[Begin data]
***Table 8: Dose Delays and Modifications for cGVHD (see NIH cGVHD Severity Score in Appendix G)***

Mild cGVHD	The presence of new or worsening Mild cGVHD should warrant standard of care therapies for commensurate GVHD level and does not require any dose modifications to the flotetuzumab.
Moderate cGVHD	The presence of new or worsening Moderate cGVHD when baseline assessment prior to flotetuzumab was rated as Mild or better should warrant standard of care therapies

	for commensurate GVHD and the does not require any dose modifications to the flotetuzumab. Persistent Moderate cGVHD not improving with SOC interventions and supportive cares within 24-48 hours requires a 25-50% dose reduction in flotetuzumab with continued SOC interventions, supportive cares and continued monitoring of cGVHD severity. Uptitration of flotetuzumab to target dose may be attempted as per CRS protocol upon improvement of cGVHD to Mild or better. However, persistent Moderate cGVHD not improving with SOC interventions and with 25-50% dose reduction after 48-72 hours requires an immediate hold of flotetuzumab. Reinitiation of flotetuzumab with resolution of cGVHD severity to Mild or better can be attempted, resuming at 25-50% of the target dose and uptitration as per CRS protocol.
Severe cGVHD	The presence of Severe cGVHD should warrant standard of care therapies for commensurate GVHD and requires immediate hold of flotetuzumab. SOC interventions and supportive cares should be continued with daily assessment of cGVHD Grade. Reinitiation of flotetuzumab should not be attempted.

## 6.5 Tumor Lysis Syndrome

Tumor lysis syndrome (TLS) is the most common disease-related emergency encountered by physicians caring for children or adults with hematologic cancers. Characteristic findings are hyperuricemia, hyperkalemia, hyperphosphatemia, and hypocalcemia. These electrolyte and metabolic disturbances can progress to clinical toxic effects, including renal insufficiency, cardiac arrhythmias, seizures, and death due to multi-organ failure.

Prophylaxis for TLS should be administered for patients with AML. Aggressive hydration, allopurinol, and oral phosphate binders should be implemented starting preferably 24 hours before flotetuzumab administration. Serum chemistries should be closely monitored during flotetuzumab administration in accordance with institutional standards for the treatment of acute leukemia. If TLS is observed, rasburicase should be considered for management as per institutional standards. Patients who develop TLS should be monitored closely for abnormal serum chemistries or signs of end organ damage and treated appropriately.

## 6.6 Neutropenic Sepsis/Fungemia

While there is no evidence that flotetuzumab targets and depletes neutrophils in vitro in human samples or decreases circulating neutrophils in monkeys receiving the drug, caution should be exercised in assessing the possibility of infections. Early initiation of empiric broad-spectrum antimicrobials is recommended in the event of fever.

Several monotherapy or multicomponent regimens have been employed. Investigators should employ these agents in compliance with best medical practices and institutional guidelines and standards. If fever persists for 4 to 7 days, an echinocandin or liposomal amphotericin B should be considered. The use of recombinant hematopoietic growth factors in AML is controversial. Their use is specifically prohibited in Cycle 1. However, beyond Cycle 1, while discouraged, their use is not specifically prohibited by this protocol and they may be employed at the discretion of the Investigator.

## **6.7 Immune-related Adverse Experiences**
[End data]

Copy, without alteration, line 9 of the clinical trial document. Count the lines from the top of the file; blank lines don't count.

## 6.6 Neutropenic Sepsis/Fungemia